the communications path of speech to a listener, including the speech source itself.  In this regard, the listener is typically a human subject though the "listener" may comprise multiple subjects (e.g., as in the case of intelligibility enhancement via
a public address system), one or more non-human subjects (e.g., dogs, dolphins or other creatures), or even inanimate subjects, such as (by way of non-limiting example) computer-based speech recognition programs.  The device 10 includes a sensor 12, such
as a microphone or other device, e.g., that generates an electric signal (digital, analog or otherwise) that includes a speech signal--here, depicted as a speech-plus-noise signal to reflect that it includes both speech and noise components--the
intelligibility of which is to be enhanced.  The sensor 12 can be of the conventional variety used in hearing aids, assistive listening devices, telephones or other speech delivery systems, mobile telephones, personal music delivery systems,
public-address systems, sound systems, speech generating systems, or other audio devices.  It can be coupled to amplification circuitry, noise cancellation circuitry, filter or other post-sensing circuitry (not shown) also of the variety conventional in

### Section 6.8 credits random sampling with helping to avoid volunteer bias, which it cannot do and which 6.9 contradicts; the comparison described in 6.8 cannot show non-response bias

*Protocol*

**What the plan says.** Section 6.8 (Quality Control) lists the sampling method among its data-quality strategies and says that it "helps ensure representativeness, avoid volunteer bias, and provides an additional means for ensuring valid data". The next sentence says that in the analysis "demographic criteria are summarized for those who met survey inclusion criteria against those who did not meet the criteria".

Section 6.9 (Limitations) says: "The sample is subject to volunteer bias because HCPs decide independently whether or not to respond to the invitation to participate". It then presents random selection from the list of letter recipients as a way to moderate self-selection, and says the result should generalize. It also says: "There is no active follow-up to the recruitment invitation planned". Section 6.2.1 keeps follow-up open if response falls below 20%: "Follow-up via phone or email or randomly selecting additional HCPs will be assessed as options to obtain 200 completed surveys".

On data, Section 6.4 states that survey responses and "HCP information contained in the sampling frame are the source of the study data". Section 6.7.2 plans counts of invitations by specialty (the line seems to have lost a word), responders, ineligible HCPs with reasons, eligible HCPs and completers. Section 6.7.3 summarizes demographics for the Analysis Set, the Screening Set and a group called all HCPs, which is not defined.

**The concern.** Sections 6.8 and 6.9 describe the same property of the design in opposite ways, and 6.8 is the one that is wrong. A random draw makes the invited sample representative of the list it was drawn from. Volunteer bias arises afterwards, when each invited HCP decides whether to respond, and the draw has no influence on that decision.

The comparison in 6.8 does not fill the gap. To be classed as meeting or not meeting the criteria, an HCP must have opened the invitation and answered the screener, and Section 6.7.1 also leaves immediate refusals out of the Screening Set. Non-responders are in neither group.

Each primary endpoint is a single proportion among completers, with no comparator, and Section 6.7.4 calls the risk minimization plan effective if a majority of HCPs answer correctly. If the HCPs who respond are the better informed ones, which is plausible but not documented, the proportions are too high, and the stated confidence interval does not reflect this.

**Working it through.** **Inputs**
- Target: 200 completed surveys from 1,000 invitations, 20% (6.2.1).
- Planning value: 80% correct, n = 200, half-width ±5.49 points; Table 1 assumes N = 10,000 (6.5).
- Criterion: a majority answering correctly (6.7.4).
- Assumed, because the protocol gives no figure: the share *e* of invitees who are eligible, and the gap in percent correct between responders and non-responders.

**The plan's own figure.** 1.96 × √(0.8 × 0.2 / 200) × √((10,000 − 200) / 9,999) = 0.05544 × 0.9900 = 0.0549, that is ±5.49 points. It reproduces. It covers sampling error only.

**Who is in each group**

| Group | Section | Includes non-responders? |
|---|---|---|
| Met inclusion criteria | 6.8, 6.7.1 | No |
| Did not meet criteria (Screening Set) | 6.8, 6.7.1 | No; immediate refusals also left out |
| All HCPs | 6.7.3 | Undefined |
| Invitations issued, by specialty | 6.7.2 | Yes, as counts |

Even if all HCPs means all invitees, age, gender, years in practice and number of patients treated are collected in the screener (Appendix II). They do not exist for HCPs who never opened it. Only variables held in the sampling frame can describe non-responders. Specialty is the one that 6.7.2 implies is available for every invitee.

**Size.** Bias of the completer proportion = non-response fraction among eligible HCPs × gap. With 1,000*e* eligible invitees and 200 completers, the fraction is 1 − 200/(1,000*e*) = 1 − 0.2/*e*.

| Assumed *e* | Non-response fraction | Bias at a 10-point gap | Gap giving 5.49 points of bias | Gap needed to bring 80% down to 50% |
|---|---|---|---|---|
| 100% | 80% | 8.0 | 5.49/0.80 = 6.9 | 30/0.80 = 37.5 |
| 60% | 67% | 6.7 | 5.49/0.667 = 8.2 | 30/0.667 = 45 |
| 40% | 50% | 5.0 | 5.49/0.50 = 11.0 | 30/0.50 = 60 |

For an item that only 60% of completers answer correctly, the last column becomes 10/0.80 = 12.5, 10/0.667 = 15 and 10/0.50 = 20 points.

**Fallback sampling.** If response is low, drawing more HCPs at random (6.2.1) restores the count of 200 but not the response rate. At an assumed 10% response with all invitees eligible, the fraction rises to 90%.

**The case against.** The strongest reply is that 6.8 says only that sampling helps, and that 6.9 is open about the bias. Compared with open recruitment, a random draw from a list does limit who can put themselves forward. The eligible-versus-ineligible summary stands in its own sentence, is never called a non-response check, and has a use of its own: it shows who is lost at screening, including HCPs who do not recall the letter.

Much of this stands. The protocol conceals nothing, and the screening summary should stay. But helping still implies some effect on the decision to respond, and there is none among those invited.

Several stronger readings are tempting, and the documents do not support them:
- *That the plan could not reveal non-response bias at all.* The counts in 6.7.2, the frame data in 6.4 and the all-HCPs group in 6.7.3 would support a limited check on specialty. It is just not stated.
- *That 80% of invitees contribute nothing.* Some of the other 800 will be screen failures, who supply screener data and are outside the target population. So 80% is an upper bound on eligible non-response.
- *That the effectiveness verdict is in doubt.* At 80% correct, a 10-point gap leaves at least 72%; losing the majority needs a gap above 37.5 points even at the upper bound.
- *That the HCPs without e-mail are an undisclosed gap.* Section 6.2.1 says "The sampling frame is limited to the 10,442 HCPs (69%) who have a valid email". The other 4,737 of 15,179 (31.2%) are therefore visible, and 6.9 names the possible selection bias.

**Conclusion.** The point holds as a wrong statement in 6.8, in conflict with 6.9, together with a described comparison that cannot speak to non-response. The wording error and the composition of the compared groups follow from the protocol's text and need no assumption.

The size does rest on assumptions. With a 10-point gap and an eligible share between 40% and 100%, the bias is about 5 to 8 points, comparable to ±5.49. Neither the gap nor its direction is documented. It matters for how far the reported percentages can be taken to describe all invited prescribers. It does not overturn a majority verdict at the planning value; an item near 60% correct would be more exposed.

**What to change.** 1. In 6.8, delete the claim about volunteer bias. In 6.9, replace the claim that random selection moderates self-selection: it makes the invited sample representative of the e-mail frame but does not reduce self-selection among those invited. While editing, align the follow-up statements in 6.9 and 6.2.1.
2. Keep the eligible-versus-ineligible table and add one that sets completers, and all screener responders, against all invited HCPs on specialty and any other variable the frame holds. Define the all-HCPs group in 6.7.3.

the art.


The speech-plus-noise signal, as so input and/or processed, is hereafter referred to as the incoming audio signal.  The speech portion can represent human-generated speech, artificially-generated speech, or otherwise.  It can be attenuated,
amplified or otherwise affected by a medium (not shown) via which it is transferred before reaching the sensor and, indeed, further attenuated, amplified or otherwise affected by the sensor 12 and/or any post-sensing circuitry through which it passes
before processing by a element 14.  Moreover, it can include noise, e.g., generated by the speech source (not shown), by the medium through which it is transferred before reaching the sensor, by the sensor and/or by the post-sensing circuitry.


Element 14 determines an intelligibility metric for the incoming audio signal.  This is based on a model, described below, whose operation is informed by parameters 16 which include one or more of: measurements, estimates, or default values of
speech intensity level in the incoming audio signal, measurements, estimates, or default values of average noise spectrum of the incoming audio signal, and/or measurements, estimates, or default values of the current frequency-gain characteristic of the
intelligibility enhancing device.  The parameters can also include a characterization of the listener (or listeners)--e.g., those person or things which are expected recipients of the enhanced-intelligibility speech signal 18--based on audiogram
estimates, default values or test results, for example, or if one or more of them (listener or listeners) are potentially subject to hearing loss.  Element 14 can be implemented in special-purpose hardware, a general purpose computer, or otherwise,